These devices, also known as horizontal-axis washers, account for approximately 30 percent of new purchases according to Consumer Reports. They represent the high end of washing machines. They feature more capacity, lower water consumption (from one-third to one-half the amount that top-loaders require), less energy use, gentler action, and more quiet operation. Front-loaders have one major drawback. They can cost more than vertical-axis machines. Still the energy savings they provide may save money in the long run. Because less water is used, less gas or electricity is required to heat the water; the machines spin faster, clothes are wrung out more completely, reducing the cost of running the dryer.

Urban Living

Stackable machines and space-saving combo units are an important benefit to people with limited space. In terms of home appointments, human-scale is in—to fit better into smaller city living spaces. The design-look is clean and minimal, and the products fit the apartment home as nicely as the million-dollar condo in the big city.

High Technology & Computer Controls

Increased levels of computer power are also being built into many appliances. The word "smart" is typically associated with such devices, and smart appliances are on the horizon. These machines will use sensors applied to fabric to set themselves and to meter out water and detergent based on their sensors. Electrolux has a washing machine that talks to the user, in effect helping the user learn the machine's features.


Pressures to improve the energy efficiency of washers and dryers has been noted above. Such pressures come from upward-spiraling fossil fuel prices and increasing concerns over the nation's energy future. Approximately 26 billion gallons of water are used each day in the United States, 4.5 billion of which go to operate washing machines. The average person in the United States uses 100 gallons daily. Residential water use accounts for 13 percent of water use, agriculture, 41 percent, and industry, 46 percent. Considering that only 3 percent of the Earth's water is fit for human consumption, preserving water is an urgent task. Pressures to conserve water will clearly favor technological approaches that reduce or forego its use.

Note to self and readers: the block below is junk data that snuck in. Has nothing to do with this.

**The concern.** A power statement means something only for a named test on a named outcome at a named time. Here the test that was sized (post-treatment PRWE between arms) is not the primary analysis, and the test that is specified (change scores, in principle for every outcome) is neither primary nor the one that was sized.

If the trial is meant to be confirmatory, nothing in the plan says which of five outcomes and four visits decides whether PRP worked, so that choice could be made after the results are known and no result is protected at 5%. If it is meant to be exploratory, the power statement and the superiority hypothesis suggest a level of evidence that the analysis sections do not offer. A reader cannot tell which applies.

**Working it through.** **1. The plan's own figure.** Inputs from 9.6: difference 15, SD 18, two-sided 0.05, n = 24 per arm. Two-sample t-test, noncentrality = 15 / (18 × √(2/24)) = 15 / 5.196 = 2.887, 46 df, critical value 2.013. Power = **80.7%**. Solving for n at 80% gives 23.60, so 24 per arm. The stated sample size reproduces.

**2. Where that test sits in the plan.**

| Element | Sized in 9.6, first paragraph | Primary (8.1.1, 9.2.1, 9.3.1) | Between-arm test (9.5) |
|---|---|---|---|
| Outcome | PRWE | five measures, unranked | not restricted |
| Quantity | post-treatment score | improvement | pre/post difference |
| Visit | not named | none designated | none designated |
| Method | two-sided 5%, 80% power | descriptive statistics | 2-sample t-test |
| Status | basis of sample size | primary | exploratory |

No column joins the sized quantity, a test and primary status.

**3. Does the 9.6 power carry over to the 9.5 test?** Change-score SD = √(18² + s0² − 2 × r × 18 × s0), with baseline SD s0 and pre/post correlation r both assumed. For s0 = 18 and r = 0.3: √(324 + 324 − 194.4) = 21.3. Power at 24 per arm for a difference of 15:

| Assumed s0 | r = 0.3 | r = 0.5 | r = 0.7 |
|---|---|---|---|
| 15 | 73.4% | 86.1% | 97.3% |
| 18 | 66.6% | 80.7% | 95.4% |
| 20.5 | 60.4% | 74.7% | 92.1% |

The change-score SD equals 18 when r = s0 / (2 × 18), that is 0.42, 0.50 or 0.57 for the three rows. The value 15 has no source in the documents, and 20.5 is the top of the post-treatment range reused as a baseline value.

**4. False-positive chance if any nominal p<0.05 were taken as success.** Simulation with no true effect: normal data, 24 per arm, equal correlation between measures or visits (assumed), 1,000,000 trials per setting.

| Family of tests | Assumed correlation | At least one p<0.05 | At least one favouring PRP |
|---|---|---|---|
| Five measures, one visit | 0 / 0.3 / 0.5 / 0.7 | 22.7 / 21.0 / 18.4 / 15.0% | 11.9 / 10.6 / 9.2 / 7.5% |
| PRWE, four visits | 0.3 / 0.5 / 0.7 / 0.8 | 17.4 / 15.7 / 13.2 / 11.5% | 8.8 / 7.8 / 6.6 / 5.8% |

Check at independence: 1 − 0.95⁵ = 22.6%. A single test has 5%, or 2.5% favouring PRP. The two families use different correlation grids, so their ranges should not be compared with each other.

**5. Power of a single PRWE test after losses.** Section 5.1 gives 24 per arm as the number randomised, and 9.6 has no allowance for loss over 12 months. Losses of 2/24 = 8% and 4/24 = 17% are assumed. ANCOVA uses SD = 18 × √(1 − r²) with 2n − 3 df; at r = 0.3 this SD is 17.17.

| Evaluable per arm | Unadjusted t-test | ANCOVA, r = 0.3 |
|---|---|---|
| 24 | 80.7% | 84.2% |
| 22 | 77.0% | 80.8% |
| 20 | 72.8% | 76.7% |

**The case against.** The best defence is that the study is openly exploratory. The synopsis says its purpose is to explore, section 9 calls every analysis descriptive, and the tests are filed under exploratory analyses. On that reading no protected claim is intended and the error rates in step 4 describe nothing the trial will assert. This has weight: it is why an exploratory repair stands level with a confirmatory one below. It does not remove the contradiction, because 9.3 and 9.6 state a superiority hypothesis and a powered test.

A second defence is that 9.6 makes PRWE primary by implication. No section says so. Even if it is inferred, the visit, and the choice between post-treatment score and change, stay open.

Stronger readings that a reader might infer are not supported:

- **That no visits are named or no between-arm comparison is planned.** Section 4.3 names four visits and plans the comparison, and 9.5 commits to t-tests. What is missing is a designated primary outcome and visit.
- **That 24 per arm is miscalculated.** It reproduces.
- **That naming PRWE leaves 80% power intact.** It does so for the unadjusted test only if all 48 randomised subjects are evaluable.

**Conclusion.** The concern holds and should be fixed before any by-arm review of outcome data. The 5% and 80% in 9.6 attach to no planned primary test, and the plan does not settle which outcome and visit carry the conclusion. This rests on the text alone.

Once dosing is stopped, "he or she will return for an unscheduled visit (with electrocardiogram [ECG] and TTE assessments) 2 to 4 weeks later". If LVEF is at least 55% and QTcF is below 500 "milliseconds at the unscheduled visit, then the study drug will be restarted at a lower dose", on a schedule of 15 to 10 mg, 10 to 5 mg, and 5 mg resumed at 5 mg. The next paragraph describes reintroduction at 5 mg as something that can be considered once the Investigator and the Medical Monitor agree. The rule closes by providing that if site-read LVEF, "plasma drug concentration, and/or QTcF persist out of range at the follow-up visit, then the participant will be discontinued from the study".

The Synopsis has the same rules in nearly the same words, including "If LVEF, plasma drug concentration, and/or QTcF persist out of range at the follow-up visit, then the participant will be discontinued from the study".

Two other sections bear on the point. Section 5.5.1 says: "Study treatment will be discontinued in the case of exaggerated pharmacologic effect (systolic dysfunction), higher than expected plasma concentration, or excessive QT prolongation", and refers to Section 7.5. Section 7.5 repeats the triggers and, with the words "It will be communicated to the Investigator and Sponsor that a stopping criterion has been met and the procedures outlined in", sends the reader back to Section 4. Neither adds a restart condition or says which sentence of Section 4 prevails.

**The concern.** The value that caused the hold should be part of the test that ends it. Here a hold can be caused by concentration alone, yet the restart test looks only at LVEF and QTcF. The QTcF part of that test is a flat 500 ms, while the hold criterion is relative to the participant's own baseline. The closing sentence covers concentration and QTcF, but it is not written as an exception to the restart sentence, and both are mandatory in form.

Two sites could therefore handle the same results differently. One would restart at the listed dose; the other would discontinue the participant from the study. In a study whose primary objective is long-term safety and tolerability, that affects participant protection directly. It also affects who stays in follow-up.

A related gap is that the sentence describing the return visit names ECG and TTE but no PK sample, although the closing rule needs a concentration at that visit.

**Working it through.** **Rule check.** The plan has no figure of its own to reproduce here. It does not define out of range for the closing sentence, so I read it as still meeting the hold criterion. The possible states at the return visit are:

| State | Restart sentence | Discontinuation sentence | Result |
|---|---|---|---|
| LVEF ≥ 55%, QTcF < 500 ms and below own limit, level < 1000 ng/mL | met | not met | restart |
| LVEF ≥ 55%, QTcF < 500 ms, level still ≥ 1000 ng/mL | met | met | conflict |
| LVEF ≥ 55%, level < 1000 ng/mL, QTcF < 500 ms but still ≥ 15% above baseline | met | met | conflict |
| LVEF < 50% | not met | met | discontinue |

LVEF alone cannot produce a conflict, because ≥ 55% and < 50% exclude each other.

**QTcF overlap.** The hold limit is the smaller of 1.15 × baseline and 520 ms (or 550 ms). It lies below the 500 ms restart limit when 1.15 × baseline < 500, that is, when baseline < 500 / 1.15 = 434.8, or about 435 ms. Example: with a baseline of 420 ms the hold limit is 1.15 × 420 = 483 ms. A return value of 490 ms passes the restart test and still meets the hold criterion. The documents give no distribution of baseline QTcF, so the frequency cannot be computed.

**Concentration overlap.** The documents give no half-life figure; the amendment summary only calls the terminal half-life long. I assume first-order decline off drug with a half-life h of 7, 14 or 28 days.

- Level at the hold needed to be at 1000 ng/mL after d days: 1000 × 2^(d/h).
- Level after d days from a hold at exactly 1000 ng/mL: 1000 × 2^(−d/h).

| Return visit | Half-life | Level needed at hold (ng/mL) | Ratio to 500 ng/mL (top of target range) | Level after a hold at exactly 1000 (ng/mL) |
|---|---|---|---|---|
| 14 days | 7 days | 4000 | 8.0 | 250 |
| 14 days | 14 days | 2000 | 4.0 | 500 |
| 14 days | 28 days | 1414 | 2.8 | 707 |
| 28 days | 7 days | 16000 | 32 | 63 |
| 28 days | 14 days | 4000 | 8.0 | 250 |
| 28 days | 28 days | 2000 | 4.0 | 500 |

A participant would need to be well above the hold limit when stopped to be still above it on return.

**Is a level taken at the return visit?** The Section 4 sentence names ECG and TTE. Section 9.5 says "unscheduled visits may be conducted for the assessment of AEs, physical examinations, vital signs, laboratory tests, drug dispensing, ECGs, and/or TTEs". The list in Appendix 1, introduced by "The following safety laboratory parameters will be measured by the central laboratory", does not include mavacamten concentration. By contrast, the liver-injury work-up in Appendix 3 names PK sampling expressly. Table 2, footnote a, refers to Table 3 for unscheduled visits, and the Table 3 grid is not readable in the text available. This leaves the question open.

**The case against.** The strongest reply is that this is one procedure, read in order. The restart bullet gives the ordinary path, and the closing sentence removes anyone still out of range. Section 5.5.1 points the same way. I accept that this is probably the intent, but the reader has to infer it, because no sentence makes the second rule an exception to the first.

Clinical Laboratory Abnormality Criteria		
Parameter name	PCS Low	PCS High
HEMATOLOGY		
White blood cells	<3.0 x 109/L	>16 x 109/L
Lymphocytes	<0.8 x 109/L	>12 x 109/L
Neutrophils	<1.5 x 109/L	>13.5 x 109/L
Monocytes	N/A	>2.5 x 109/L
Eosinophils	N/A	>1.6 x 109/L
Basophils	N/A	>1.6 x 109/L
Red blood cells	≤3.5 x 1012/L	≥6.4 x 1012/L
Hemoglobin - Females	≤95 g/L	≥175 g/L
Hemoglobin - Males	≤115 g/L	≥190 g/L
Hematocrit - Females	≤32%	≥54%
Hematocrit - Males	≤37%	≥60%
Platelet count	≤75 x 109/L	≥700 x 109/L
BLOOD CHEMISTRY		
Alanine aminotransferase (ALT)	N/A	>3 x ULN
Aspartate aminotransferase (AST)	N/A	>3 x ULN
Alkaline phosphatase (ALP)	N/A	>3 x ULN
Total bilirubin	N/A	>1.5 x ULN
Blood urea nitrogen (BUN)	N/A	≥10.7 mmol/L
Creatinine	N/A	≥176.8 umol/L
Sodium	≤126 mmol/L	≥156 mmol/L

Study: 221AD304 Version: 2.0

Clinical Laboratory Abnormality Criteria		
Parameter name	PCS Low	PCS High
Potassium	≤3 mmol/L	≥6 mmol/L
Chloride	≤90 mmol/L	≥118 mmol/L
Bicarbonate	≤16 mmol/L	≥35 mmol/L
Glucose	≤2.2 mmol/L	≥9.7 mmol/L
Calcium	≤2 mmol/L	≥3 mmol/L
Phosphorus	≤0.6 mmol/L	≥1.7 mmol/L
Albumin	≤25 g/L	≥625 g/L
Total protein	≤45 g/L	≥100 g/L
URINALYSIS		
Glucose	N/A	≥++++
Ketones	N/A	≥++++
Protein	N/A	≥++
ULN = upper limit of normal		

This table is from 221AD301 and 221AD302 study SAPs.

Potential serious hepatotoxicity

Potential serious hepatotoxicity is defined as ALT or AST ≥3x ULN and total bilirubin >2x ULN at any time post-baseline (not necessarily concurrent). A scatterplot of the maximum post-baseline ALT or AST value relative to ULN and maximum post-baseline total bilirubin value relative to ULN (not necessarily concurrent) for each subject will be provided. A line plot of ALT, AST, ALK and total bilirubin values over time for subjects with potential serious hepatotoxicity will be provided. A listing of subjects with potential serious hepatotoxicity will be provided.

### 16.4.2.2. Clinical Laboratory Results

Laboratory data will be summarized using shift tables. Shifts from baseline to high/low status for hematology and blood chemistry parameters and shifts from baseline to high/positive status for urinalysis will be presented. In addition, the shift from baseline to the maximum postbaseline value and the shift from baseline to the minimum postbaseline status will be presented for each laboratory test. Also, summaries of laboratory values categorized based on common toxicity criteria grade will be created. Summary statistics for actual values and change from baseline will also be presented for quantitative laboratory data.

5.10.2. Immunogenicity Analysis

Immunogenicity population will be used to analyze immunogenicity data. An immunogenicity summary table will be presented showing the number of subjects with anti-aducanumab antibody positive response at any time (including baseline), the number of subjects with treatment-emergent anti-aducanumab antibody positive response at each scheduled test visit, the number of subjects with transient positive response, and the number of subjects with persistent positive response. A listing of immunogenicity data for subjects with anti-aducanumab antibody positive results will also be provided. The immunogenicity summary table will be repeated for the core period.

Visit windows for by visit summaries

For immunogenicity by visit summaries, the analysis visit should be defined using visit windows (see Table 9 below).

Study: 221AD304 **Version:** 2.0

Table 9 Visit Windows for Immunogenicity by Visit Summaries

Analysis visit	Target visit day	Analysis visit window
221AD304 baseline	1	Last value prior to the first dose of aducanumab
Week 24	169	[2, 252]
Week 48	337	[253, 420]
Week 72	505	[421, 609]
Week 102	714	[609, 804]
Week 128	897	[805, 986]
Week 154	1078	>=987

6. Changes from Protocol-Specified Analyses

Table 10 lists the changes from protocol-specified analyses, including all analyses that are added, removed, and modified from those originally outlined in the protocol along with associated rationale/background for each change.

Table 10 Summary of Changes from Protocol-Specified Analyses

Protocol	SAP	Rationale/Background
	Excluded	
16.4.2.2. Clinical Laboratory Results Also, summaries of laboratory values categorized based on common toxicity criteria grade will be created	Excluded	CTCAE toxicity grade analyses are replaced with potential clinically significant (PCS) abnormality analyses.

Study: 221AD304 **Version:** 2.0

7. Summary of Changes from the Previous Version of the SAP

Users of washers and dryers divide into two major segments one of which demands long-lived, rugged, and reliable equipment with low maintenance and running costs. This, the smaller segment, is the commercial/institutional buyer. The other segment is the homeowner who asks for affordable, aesthetically pleasing equipment with nice features that produce good results with minimum after-the-wash labor. Marketing efforts by the industry are directed at the latter segment. The marketing message in the late half of the first decade of the twenty-first century emphasized conservation and good environmental performance on the one hand and features and looks on the other. Specialty equipment such as combination washer-dryers and small equipment for apartment dwellers represented markets too small for major promotions.


Association of Home Appliance Manufacturers, http://www.aham.org

Fabricators & Manufacturers Assoc. International, http://www.fmanet.org

National Association of Metal Finishers (NAMF), http://www.nmfrc.org


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see also Soaps & Detergents